The manuscript for Orthographia bohemica was found by František Palacký on 13 August, 1826, in Třeboň in the south of Bohemia. The public was made aware of the existence of the work a year later, with the first issue of the newly founded journal Časopis společnosti vlastenského Museum v Čechách ("Journal of the Society of the National Museum in Bohemia"), but its publication had to wait a further thirty years. The Latin text with translation appeared in 1857 in Slavische Bibliothek in Vienna thanks to A. V. Šembera, who worked at the time at the university as Professor of Czech Language and Literature. A year later in Prague, the fifth volume of Mistra Jana Husi sebrané spisy ("Collected Works of Master Jan Hus") appeared with a Czech translation and a short introduction by Václav Flajšhans, to date the latest Czech translation of this manuscript. The Latin text was published twice more: first in the unaltered Šembera edition by Slavische Bibliothek (Amsterdam, 1965) and second with a German translation and commentary by J. Schröpfer in Wiesbaden, Germany in 1968.
Šembera's Latin text was probably taken directly from Palacký's copy of the manuscript; Schröpfer produced a new revised (though not flawless) edition of the manuscript. A critical evaluation comparing the preserved Třeboň manuscript with the extant excerpts has yet to appear.
A manuscript of Orthographia bohemica in Jan Hus' hand has still not been found; the only complete copy of the manuscript which is available for study was written by a monk Oldřich Kříž of Třeboň (i.e. the copy found by Palacký). Its age can not be accurately determined as the copy is not dated. The end of the manuscript contains the inscription In die Leonardi, i.e. on January 6; however, this may indicate either the date of completion of the original manuscript or Oldřich Kříž's copy. In the same volume as Orthographia bohemica, however, are some more works: three of them bear the year 1459 and one 1457. The writings are not arranged chronologically, however, and so they serve only as an approximate guide for determining the age of the manuscript.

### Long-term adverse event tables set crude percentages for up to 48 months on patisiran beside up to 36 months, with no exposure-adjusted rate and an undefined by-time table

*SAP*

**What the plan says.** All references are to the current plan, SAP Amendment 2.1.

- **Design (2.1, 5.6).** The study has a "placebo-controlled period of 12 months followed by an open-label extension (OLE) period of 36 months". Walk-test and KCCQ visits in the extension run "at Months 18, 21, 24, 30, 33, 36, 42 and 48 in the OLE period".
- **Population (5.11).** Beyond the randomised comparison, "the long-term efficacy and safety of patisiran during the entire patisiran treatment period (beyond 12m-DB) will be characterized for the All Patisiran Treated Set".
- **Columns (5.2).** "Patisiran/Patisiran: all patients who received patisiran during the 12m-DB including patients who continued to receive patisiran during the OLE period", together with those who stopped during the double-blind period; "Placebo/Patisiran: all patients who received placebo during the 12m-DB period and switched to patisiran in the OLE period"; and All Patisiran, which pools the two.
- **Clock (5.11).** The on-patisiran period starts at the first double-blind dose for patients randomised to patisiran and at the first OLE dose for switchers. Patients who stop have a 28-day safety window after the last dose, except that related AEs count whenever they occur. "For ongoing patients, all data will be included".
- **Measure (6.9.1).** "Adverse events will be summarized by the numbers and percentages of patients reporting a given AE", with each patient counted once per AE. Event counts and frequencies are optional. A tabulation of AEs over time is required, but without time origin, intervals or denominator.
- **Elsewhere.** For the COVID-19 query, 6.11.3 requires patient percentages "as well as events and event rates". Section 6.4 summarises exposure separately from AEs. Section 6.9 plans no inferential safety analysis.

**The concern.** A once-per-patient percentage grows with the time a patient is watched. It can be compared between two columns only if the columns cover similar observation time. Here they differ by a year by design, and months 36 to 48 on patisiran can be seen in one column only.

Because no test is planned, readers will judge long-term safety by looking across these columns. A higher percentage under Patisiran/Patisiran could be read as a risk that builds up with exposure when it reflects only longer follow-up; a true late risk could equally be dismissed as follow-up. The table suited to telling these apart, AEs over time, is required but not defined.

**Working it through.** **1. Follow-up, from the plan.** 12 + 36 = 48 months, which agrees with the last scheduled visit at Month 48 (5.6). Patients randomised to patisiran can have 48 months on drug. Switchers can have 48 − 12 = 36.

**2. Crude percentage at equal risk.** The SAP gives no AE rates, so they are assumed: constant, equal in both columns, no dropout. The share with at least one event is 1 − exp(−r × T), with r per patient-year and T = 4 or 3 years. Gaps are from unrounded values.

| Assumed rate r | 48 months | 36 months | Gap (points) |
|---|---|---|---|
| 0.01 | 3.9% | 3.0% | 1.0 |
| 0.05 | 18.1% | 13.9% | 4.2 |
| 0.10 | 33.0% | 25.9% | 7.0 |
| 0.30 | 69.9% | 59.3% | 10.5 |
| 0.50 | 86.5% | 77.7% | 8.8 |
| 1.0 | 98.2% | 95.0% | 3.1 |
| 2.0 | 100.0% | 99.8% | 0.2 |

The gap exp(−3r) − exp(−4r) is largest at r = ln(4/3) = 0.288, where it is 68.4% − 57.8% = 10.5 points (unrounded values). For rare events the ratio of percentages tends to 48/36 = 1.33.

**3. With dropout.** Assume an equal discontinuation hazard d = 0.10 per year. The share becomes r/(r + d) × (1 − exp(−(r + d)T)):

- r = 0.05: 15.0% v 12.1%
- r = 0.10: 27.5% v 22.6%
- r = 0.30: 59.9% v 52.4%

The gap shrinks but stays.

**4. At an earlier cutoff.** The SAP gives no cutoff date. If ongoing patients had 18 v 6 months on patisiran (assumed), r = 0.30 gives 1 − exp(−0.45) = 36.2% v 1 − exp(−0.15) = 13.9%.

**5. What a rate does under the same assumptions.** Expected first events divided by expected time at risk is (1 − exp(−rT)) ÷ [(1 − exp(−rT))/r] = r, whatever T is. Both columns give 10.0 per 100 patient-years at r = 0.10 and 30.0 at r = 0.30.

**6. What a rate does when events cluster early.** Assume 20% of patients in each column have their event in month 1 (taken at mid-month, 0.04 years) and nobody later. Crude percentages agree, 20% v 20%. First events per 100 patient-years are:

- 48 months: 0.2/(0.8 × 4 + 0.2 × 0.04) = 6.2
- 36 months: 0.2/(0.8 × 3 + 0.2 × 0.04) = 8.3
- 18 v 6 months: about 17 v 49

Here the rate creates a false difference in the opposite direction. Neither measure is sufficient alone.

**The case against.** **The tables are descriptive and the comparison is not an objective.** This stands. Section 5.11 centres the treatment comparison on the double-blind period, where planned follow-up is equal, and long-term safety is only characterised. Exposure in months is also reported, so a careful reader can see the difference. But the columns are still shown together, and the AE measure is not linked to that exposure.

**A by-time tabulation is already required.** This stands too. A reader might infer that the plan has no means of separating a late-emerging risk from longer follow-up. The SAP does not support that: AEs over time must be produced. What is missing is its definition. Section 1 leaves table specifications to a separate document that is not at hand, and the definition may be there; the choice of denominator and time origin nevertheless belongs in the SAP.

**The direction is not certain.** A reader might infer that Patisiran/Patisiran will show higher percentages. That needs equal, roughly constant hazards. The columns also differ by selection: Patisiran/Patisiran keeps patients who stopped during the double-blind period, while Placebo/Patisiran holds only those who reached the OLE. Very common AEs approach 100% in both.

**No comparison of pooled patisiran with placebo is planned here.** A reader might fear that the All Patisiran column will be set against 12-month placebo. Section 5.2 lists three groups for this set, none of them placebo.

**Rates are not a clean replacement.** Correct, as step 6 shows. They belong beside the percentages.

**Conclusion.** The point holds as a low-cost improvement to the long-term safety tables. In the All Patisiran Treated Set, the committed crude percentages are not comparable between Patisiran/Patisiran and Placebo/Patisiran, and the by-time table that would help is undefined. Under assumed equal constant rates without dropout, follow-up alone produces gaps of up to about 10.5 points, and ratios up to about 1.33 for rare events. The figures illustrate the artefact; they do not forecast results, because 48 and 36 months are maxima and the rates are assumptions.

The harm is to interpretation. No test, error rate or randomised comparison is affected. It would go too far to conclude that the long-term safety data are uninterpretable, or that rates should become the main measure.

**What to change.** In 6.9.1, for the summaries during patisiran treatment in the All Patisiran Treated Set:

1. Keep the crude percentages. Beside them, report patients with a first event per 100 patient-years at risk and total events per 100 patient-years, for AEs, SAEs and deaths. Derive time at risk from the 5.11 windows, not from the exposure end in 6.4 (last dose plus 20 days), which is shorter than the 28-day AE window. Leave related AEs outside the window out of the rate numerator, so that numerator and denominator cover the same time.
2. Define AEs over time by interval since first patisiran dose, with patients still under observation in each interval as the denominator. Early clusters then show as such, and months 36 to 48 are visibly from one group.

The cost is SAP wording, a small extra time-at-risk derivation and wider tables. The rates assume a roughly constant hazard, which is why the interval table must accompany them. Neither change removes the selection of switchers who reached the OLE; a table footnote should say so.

In addition to the Kříž manuscript there are various excerpts deposited in the archives of Prague Castle. Anežka Vidmanová's comparative study with the manuscript of Oldřich Kříž shows that the Třeboň manuscript is unreliable in many places.
- Czech language
- Czech orthography
- Phonemic orthography
- Spelling reform
- Jan Hus
- Josef Jungmann, advocate of the rebirth of written Czech language in the 19th Century.
||This article includes a list of references, related reading or external links, but its sources remain unclear because it lacks inline citations. (December 2010)|
- This article incorporates information from
- Gebauer, Jan. Historická mluvnice jazyka českého. Díl I, Hláskosloví. ČSAV, Prague 1963.
- Lamprechtt. Vývoj fonologického systému českého jazyka. Universita J. E. Purkyně, Brno 1966.
- Bartoš, F. M.: K Husovu spisku o českém pravopise, in: Jihočeský sborník historický, Tábor 1949, p. 33-38.
- Hus, Jan (1857). Aloys Vojtěch Šembera, ed. Orthographia Bohemica [Ortografie Česká] (in Latin and Czech). Vienna.
- Hus, Jan. Pravopis český, in: Mistra Jana Husi Sebrané spisy. Svazek V. Spisy české, díl II. Přel. Milan Svoboda, úvody a vysvětlivkami opatřil prof. dr. Václav Flajšhans, Praha 1858, p. 105-113.
- Mareš, František Václav. Emauzské prameny českého diakritického pravopisu, in: Z tradic slovanské kultury v Čechách, Prague 1975, p. 169-172.
- Palacký, František. Literní zprávy, in: Časopis společnosti vlastenského Museum v Čechách. První roční běh. Svazek první. České Museum, Prague 1827, p. 132-140.
- Schröpfer, Johann. Hussens traktat "Orthographia Bohemica" - Die Herkunft des diakritischen Systems in der Schreibung slavischer Sprachen und die Älteste zusammenhängende Beschreibung slavischer Laute. Wiesbaden, 1968.
- Vidmanová, Anežka. Ke spisku Orthographia Bohemica, in: Listy filologické, 1982, p. 75-89.